Life is full of the unexpected, particularly when traveling. Sometimes it is nice then, to fall back on the familiar, the predictable, on the oh-so-reliable that – regardless of the frazzle of jet lag, long lines at passport control or rainy weather – you can rediscover your own spot of sunshine with a fine meal.
Such is Relais de l’Entrecote in Paris for me. This restaurant is so predictable that all the angst-producing variables of dining have been removed – there is no menu. They serve only one dish – steak-frites. (And it is the best in Paris, if not the world.)
You are greeted by the hospitable women-only staff all wearing identical black dresses with starched white aprons. Once seated, they pose the only worthy question: how do you want your steak cooked – rare, medium or (gasp!) well? She records your choice on the table cloth. You can select wine from their house inventory, but the list is not extensive nor confusing and nearly all the wines offered came from the family’s Château de Saurs winery. Bold but not overwhelming reds perfectly compliment the meal.
And the culinary formula never varies. A lettuce and walnut salad appears as if conjured by a sorcerer, lightly dressed with a mustard vinaigrette. Ample French bread and butter likewise appear. Its choreographed, automatic and well-rehearsed. No giant pepper mills, no ‘hi-I’m-your-server-tonight’ intrusions. Just when the last walnut is forked off your plate the main dish, the entrecote, arrives with a pile of hot crusty frites. No fussing over creamed spinach or shared, over-priced side dishes common in American steak houses.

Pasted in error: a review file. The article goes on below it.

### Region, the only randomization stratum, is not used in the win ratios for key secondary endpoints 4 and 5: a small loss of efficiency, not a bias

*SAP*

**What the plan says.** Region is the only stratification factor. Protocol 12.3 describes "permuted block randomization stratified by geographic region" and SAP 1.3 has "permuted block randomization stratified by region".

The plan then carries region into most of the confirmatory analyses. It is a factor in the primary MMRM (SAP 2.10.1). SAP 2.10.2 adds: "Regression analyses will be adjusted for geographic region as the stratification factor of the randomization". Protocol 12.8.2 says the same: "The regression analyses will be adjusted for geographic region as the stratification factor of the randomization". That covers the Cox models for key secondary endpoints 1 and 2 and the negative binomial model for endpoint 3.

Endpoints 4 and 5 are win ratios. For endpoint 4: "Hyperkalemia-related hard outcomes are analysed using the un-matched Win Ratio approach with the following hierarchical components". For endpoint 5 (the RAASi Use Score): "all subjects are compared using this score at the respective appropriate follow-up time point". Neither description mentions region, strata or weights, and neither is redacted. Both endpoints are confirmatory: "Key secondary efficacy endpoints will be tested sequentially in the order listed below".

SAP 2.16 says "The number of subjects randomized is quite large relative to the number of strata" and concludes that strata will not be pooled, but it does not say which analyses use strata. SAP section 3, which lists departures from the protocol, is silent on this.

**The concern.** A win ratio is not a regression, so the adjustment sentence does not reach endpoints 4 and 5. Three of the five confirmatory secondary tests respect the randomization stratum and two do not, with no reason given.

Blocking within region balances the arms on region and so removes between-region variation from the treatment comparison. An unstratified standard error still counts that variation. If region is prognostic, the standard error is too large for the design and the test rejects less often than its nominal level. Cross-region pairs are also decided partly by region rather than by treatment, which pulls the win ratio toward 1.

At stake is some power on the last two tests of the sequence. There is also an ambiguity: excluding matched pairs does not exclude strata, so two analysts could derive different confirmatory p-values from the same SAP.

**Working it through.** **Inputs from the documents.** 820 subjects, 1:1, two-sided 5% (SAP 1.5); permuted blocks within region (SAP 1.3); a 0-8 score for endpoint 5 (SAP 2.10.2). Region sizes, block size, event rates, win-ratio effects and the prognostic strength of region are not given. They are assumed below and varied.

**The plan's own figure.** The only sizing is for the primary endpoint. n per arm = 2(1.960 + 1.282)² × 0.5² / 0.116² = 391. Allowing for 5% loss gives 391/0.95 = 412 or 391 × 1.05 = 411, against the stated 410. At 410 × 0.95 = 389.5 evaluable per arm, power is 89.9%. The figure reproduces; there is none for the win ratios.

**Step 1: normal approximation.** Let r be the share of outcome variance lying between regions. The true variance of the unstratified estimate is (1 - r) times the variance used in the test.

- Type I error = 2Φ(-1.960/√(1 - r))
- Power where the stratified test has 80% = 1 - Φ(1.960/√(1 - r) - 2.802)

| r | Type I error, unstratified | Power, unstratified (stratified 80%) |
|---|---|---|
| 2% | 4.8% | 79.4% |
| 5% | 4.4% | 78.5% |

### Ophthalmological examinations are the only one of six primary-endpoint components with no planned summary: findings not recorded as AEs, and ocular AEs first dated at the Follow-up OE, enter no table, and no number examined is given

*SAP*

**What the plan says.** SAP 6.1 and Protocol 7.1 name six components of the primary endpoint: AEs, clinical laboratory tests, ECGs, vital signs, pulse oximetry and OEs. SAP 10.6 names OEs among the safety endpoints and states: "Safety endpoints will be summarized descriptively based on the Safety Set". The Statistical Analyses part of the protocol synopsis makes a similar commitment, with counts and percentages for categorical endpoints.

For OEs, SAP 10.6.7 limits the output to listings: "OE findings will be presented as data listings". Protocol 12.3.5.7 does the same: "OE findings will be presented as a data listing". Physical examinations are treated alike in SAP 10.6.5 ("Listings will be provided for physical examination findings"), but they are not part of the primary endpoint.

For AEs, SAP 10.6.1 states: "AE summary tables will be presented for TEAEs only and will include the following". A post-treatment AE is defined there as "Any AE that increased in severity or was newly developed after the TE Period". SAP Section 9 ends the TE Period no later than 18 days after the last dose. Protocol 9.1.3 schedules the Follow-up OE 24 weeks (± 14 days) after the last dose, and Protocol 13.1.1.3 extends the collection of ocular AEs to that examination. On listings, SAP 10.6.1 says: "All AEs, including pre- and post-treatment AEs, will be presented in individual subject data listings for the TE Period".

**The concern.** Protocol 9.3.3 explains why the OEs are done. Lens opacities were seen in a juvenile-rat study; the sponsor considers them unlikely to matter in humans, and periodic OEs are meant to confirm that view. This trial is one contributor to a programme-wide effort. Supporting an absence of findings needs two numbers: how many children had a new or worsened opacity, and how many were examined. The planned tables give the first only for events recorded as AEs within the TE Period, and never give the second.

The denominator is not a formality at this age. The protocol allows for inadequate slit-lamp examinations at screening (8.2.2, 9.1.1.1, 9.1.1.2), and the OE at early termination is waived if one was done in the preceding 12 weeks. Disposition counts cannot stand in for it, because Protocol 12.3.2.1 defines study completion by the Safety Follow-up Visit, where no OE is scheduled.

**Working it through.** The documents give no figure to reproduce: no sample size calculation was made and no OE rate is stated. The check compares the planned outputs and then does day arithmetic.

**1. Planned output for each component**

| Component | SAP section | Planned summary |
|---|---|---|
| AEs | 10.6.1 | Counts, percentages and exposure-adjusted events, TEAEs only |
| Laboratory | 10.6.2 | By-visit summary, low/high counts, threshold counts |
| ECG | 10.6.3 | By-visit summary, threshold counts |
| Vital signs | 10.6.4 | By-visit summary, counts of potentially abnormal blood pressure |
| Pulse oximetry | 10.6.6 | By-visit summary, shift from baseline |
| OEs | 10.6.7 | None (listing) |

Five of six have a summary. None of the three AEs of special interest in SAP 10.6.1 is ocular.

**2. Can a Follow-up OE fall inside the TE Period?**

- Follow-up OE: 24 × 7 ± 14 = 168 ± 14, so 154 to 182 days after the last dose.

The secret, as always, is in the sauce which is spooned liberally over the steak. While undeniably a butter sauce, the true recipe is, well, a secret. Reports over the years suggest blanched chicken livers, thyme, white Dijon mustard are combined with the butter; but denials have also been forthcoming.
In the background, the ballet of black dresses goes on as platters of steak and frites fly around the room. The motion is ceaseless, and in an instant the platters stop at your tableside and a second helping is presented to you – your only interaction is to say ‘when’ on the ladling of more sauce.
In French, the word entrecôte denotes a premium cut of beef from the rib area, the sirloin. Americans might call it a strip steak or, if left on the bone with the filet, a Porterhouse or, if sufficiently snooty, a Delmonico. Regardless of nomenclature, it is a tender cut of meat providing a reliable focal point for this fare.
Relais de l’Entrecôte is actually a small group of restaurants with three locations in Paris and satellite operations in a few international cities. I believe that are all owned by members of the same family that honors the traditions established in Paris.
The one we favor is the Saint-Germain location at 20, rue Saint-Benoît (6th arrondissement). It has all the markings of a French restaurant with both sidewalk and indoor seating. The tables are tightly packed, but the atmosphere is friendly and down-to-earth – people come here to enjoy the food, not linger away an entire evening.
After a transatlantic flight or even a full day of walking around Paris, knowing that a great meal awaits you is a lovely creature comfort.
Of course, there is a dessert menu and the choice-inducing dilemmas attendant with it. I find that the second helping of frites and the balance of the red wine satisfyingly puts such decision beyond my caloric limit so I can walk out and face the adventure, and yes uncertainty, of the rest of my night in Paris.